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XGBoost Robust to Small Datasets

XGBoost’s built-in regularization techniques make it well-suited for small datasets.

Regularization helps prevent overfitting, a common issue when training models on limited data.

By adjusting regularization parameters, users can find the right balance between model complexity and generalization.

from xgboost import XGBClassifier
from sklearn.datasets import load_iris
from sklearn.model_selection import train_test_split

# Load the Iris dataset
iris = load_iris()
X, y = iris.data, iris.target

# Split data into train and test sets
X_train, X_test, y_train, y_test = train_test_split(X, y, test_size=0.2, random_state=42)

# Initialize XGBoost classifier with regularization parameters
model = XGBClassifier(n_estimators=100,

# Train the model
model.fit(X_train, y_train)

# Evaluate performance on test set
accuracy = model.score(X_test, y_test)
print(f"Test accuracy: {accuracy:.2f}")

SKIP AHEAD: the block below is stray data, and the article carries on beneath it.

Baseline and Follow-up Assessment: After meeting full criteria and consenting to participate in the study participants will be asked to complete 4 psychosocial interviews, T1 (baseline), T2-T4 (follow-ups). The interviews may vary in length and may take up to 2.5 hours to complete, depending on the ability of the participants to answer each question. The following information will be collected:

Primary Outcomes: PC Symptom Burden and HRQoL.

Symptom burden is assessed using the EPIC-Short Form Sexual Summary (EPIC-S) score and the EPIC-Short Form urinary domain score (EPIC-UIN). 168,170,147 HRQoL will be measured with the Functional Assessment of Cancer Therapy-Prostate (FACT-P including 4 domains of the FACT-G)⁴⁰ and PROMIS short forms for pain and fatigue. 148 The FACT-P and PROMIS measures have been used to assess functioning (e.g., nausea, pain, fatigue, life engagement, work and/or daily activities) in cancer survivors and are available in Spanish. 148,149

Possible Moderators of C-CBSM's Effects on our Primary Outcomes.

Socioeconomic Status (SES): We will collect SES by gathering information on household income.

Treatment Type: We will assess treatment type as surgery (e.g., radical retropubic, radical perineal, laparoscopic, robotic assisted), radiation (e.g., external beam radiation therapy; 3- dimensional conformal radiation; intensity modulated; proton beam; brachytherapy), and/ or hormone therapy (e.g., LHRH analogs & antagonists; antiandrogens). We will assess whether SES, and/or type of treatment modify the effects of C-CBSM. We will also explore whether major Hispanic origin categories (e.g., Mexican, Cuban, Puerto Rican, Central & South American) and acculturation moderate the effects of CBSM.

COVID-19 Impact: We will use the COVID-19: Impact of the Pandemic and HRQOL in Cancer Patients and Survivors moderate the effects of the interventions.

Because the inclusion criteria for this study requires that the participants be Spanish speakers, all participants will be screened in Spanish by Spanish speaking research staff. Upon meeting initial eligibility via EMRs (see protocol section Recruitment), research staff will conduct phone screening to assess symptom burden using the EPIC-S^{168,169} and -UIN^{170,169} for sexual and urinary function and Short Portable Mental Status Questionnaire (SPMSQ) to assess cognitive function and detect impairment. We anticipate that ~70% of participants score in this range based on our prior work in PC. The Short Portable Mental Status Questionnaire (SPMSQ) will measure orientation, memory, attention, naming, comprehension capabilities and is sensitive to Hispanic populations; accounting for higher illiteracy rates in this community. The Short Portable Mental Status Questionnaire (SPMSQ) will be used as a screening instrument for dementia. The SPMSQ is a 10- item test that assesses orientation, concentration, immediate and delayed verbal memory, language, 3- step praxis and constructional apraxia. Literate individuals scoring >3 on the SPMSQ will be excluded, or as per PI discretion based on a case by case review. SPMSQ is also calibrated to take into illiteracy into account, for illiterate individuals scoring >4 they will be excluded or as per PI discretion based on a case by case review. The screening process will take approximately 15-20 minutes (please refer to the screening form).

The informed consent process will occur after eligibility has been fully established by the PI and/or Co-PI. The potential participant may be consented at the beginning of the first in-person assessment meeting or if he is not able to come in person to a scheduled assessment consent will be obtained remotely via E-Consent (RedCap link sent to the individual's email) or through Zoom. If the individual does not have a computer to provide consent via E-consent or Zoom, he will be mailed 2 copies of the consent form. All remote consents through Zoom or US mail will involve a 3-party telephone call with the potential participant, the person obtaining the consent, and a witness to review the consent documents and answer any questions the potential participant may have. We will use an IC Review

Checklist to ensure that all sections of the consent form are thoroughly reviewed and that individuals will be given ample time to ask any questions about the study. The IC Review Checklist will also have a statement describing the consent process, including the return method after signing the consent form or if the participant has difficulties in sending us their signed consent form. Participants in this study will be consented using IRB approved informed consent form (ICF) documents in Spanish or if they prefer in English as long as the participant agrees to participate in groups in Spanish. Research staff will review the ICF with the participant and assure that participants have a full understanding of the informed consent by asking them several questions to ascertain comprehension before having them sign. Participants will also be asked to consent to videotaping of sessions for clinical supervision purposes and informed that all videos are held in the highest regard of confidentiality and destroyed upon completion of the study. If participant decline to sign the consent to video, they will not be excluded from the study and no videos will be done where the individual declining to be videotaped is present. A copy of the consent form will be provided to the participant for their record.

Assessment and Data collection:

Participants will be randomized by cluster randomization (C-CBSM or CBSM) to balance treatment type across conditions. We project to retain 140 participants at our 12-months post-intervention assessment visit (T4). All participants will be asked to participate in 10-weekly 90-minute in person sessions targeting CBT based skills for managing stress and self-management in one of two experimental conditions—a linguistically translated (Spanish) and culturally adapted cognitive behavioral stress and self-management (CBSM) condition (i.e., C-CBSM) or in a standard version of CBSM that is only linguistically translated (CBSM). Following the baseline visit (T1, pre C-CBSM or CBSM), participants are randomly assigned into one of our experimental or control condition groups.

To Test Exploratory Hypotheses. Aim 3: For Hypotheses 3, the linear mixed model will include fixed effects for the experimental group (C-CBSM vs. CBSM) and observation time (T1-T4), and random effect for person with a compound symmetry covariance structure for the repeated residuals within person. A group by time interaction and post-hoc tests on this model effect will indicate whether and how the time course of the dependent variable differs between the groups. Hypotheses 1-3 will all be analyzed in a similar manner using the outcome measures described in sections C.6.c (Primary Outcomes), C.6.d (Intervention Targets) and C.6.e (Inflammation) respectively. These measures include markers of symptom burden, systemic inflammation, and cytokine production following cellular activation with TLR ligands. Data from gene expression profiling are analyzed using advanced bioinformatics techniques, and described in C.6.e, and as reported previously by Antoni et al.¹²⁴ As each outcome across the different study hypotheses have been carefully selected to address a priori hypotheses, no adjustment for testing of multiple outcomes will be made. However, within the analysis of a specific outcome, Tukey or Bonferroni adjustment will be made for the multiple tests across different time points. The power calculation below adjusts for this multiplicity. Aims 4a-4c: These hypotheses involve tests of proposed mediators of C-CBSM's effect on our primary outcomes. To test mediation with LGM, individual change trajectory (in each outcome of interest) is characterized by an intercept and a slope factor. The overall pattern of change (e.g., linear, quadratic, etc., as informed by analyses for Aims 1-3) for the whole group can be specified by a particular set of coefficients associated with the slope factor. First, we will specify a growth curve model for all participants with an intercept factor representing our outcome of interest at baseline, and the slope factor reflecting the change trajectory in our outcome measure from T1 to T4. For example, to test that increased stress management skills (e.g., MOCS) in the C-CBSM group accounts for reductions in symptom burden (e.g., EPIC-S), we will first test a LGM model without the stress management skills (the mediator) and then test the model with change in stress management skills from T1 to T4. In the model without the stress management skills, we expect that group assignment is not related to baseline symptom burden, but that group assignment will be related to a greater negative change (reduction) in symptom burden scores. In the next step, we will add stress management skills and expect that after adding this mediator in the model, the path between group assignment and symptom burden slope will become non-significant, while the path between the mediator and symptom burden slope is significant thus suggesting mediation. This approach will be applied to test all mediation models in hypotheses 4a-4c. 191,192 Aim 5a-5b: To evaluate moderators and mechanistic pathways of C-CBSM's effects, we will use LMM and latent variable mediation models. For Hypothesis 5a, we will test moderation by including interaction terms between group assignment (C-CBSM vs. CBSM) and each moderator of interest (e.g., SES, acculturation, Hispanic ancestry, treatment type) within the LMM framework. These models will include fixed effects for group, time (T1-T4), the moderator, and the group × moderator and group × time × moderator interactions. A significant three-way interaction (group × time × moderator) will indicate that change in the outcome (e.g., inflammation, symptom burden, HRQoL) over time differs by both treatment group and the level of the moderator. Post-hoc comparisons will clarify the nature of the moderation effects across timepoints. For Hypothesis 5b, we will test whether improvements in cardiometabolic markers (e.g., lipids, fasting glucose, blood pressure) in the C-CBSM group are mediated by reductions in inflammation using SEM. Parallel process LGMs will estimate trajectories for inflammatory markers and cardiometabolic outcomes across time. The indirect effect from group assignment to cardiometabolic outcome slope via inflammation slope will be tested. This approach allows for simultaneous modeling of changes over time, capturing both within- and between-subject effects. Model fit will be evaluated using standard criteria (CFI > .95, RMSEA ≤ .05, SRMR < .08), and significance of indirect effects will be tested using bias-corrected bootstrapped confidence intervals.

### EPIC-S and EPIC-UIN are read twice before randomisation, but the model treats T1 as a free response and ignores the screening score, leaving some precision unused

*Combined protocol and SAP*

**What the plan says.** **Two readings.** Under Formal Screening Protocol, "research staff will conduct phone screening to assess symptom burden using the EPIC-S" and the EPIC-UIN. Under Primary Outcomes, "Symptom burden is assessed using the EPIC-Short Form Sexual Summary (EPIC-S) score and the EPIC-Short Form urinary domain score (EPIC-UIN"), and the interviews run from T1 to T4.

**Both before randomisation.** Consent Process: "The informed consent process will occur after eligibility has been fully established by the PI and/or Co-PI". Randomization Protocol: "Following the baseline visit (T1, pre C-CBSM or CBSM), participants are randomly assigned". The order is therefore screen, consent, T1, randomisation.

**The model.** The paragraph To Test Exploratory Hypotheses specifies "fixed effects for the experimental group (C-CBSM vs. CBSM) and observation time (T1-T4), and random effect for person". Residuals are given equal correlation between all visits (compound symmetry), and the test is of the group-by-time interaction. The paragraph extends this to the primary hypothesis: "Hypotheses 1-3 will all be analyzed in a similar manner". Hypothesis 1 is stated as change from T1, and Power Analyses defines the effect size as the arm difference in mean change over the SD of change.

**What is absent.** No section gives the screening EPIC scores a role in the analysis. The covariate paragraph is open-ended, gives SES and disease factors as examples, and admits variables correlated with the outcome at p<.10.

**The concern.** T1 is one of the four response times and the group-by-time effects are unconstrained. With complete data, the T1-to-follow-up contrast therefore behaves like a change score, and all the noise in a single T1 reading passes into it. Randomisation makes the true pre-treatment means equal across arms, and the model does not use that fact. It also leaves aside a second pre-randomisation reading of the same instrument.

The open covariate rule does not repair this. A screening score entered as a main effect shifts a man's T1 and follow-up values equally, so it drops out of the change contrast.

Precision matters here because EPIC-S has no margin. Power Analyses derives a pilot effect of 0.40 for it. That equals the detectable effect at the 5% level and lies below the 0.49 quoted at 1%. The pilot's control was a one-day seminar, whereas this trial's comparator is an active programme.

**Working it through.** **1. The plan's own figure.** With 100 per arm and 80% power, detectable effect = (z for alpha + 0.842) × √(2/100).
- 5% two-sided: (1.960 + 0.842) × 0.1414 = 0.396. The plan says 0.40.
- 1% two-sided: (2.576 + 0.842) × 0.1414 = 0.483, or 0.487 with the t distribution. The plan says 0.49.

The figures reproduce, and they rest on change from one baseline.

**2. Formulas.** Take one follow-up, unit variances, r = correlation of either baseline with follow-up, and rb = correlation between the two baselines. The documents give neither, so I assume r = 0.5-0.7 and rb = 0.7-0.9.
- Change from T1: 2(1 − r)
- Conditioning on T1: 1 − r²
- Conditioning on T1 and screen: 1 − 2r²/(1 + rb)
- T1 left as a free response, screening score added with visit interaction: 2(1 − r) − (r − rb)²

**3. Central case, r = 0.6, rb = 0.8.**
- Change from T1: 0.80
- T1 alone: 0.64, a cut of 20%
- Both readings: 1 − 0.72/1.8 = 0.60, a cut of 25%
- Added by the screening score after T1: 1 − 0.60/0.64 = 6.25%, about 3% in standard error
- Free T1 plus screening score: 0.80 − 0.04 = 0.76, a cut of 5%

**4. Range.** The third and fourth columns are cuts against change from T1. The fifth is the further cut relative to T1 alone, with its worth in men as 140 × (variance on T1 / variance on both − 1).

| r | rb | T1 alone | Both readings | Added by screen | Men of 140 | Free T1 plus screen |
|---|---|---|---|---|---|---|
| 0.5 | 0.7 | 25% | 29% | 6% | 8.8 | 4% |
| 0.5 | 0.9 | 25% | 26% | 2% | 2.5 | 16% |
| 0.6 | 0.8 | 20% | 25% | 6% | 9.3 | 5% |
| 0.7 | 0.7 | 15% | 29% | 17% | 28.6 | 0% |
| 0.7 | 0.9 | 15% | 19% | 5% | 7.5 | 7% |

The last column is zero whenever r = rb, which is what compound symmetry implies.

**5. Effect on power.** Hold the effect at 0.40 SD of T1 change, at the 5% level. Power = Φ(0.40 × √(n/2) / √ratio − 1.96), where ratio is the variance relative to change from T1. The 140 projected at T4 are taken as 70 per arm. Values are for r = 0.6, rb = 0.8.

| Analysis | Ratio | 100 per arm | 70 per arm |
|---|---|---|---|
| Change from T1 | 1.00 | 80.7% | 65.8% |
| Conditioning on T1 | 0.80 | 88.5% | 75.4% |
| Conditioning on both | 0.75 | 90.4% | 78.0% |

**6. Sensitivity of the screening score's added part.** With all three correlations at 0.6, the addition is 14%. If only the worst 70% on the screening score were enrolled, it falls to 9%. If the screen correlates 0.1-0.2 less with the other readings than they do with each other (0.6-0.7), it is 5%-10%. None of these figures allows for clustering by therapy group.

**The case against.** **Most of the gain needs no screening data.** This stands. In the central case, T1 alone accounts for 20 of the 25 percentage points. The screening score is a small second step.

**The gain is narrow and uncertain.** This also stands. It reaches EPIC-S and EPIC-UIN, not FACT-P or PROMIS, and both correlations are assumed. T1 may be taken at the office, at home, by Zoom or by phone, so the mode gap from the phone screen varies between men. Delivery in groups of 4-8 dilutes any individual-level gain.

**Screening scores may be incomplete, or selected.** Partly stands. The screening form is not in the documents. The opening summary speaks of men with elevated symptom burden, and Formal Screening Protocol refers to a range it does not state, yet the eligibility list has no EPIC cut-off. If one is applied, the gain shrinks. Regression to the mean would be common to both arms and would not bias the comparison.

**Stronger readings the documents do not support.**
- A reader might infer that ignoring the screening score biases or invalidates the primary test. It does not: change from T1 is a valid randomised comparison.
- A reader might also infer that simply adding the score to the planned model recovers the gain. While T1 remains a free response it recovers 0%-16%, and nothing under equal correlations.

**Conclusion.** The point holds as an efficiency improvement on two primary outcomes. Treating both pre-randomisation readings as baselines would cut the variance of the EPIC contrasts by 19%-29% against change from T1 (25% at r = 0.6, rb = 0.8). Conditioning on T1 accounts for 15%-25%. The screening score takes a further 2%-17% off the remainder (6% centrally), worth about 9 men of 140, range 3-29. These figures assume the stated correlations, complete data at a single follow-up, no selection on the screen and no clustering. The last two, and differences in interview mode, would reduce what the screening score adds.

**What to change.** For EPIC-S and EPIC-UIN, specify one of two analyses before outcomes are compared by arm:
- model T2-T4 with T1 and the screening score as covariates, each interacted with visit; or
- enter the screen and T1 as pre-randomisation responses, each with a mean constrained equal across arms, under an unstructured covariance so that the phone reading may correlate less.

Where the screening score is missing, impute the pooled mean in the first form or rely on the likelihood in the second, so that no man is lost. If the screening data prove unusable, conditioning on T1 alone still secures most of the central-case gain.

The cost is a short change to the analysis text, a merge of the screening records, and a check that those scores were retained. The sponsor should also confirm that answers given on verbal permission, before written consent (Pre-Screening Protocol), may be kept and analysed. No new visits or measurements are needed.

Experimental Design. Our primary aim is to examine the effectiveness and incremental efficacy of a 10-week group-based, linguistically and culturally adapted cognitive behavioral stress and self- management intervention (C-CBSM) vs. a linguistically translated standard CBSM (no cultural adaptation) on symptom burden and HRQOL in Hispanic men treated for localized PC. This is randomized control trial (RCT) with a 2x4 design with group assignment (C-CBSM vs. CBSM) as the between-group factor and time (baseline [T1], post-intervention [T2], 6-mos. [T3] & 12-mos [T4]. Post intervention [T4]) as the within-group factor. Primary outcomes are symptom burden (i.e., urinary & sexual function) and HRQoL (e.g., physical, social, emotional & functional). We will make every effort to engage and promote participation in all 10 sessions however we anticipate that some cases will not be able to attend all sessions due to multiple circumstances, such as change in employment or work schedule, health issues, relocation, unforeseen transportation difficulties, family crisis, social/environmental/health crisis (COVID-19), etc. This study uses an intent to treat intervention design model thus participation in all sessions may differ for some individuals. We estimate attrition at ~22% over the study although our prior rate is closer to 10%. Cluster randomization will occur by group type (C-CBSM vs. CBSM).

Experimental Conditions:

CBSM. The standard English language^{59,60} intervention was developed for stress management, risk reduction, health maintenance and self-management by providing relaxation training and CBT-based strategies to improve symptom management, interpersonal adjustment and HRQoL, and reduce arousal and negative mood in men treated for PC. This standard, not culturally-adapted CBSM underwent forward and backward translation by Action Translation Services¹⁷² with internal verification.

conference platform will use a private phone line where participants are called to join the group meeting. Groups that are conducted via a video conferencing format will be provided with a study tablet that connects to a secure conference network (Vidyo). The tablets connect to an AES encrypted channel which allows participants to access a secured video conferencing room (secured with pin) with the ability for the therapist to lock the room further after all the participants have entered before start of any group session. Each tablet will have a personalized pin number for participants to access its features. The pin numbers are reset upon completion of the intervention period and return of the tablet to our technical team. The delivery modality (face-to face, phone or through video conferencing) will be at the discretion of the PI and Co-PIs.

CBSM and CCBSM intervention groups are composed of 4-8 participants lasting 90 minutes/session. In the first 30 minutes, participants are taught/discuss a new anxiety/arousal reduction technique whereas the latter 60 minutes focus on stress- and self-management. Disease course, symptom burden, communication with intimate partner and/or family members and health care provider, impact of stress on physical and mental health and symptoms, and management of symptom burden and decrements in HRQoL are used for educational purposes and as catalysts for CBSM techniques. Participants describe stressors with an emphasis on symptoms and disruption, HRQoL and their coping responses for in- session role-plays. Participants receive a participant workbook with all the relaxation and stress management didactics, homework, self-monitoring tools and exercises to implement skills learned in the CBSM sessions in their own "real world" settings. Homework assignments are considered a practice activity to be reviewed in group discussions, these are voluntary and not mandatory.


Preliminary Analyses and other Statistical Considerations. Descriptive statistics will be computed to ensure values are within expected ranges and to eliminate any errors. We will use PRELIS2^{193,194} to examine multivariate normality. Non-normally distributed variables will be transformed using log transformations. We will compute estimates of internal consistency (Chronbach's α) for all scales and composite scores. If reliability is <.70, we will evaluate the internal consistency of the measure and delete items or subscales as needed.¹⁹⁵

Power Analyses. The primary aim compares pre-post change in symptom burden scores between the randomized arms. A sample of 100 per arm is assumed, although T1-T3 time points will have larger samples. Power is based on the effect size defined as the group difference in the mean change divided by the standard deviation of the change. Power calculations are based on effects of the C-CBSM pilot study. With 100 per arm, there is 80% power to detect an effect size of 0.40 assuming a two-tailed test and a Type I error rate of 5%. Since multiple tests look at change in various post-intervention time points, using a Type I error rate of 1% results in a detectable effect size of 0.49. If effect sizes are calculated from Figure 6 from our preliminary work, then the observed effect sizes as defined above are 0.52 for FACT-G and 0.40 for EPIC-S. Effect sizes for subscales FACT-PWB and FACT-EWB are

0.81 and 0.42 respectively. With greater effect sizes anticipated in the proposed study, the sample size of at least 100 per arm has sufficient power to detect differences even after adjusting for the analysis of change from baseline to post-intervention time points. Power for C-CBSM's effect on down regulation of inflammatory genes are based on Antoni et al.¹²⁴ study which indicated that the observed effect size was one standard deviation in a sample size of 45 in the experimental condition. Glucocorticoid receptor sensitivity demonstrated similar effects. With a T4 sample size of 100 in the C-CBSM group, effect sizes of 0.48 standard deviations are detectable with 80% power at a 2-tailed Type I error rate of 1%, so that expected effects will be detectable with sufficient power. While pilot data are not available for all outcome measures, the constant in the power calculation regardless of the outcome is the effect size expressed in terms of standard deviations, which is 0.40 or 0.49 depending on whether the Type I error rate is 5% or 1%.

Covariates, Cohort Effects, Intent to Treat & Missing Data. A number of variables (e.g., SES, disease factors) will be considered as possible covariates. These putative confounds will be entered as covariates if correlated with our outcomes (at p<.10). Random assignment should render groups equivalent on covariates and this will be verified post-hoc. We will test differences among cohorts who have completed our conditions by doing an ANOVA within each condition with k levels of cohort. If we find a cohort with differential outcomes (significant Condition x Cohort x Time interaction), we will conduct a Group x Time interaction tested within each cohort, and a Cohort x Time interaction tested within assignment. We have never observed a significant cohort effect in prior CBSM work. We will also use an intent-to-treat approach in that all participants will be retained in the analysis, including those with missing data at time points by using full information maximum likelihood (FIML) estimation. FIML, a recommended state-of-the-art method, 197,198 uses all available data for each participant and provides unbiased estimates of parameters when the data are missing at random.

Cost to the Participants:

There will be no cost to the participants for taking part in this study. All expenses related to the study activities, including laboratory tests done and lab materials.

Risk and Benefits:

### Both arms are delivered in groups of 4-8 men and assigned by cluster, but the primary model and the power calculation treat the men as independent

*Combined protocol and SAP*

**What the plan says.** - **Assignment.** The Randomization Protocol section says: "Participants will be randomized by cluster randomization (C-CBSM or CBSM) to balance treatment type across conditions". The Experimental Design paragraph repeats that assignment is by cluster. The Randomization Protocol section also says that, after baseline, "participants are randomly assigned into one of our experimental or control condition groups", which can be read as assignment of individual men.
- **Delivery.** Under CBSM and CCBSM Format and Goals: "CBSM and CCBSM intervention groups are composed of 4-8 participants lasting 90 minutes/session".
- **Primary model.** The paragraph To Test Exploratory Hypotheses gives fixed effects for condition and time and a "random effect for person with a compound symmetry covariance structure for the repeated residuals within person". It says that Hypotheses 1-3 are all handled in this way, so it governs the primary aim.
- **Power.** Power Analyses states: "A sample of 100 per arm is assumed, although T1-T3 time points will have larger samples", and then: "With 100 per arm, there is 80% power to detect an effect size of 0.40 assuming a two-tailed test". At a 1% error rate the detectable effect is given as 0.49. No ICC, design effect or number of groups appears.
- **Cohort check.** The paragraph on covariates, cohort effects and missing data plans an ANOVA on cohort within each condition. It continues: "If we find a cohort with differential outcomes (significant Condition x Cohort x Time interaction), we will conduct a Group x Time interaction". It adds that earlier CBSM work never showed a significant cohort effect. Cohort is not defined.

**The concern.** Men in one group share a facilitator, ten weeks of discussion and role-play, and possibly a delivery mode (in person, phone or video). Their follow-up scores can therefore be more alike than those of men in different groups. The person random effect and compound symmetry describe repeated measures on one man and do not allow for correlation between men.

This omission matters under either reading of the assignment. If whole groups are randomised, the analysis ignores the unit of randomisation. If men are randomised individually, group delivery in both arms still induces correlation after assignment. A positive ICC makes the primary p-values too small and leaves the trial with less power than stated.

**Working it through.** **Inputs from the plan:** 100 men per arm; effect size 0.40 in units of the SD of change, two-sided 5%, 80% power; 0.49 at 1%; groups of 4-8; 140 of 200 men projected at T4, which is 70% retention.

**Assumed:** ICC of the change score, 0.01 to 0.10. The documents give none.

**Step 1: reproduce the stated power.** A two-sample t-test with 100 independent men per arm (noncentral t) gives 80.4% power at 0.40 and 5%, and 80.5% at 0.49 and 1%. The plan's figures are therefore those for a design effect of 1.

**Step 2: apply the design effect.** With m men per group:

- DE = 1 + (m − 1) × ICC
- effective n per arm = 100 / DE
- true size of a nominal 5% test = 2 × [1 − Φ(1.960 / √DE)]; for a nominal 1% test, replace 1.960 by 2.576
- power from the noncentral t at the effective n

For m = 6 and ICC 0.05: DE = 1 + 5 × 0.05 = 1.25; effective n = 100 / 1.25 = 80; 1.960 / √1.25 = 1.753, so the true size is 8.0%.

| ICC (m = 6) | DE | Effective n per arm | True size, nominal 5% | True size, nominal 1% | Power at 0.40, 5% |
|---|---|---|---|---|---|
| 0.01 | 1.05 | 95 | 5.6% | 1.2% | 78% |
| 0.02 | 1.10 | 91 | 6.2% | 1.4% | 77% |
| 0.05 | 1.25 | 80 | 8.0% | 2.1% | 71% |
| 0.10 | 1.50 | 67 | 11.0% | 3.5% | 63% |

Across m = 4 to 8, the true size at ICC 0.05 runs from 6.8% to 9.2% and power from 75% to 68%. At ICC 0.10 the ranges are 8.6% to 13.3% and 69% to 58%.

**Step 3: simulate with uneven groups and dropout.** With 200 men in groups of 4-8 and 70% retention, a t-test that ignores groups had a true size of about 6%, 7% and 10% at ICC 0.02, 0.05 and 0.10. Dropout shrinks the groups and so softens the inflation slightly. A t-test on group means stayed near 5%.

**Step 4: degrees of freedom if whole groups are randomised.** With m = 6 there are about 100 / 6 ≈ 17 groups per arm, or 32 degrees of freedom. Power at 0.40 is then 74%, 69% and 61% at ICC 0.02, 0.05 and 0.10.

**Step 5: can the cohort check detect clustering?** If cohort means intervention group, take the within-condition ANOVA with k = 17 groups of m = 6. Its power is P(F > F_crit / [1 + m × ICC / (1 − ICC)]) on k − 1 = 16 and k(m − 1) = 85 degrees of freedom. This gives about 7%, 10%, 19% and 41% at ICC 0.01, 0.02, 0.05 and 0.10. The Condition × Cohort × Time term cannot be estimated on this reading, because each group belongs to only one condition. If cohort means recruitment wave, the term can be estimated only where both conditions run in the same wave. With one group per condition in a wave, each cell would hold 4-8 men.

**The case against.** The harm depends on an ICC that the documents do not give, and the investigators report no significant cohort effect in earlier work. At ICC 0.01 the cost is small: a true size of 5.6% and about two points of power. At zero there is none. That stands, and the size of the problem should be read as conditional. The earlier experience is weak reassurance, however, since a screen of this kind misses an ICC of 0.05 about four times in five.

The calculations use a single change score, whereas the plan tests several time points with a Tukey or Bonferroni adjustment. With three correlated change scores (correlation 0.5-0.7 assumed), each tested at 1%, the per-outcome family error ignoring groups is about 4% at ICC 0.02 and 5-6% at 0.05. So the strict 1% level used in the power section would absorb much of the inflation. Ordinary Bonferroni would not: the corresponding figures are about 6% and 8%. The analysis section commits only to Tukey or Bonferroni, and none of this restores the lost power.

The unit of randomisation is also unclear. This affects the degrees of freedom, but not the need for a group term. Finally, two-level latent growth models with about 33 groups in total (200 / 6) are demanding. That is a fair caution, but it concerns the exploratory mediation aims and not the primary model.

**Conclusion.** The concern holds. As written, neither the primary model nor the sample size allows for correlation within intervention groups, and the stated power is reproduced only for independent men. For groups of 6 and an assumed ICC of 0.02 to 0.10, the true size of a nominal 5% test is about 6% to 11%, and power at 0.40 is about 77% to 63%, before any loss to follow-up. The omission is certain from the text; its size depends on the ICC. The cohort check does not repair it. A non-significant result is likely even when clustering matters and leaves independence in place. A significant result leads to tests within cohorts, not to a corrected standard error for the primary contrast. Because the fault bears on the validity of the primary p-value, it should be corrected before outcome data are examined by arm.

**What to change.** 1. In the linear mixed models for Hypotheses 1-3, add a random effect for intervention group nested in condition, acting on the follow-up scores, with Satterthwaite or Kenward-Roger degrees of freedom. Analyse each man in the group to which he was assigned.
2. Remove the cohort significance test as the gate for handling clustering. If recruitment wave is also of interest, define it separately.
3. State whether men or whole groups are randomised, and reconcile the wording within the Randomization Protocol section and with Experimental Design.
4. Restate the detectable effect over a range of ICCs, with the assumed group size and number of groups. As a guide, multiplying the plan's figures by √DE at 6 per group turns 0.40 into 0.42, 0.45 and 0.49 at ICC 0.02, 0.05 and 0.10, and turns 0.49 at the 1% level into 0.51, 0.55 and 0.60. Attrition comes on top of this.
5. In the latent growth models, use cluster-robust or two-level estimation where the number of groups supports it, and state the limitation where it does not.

In this example, we use the Iris dataset, a small, well-known dataset for classification, and split it in half for train and half for test. We then initialize an XGBoost classifier with several regularization parameters:

By tuning these parameters, you can control the model’s complexity and prevent overfitting. The optimal values for these parameters will depend on your specific dataset and problem.

After training the model, we evaluate its performance on the test set to get an estimate of how well it generalizes to unseen data.

Note that while this example demonstrates the use of regularization parameters, the specific values used here may not be optimal for your dataset. It’s recommended to use techniques like grid search or randomized search to find the best combination of regularization parameters for your specific problem.

See Also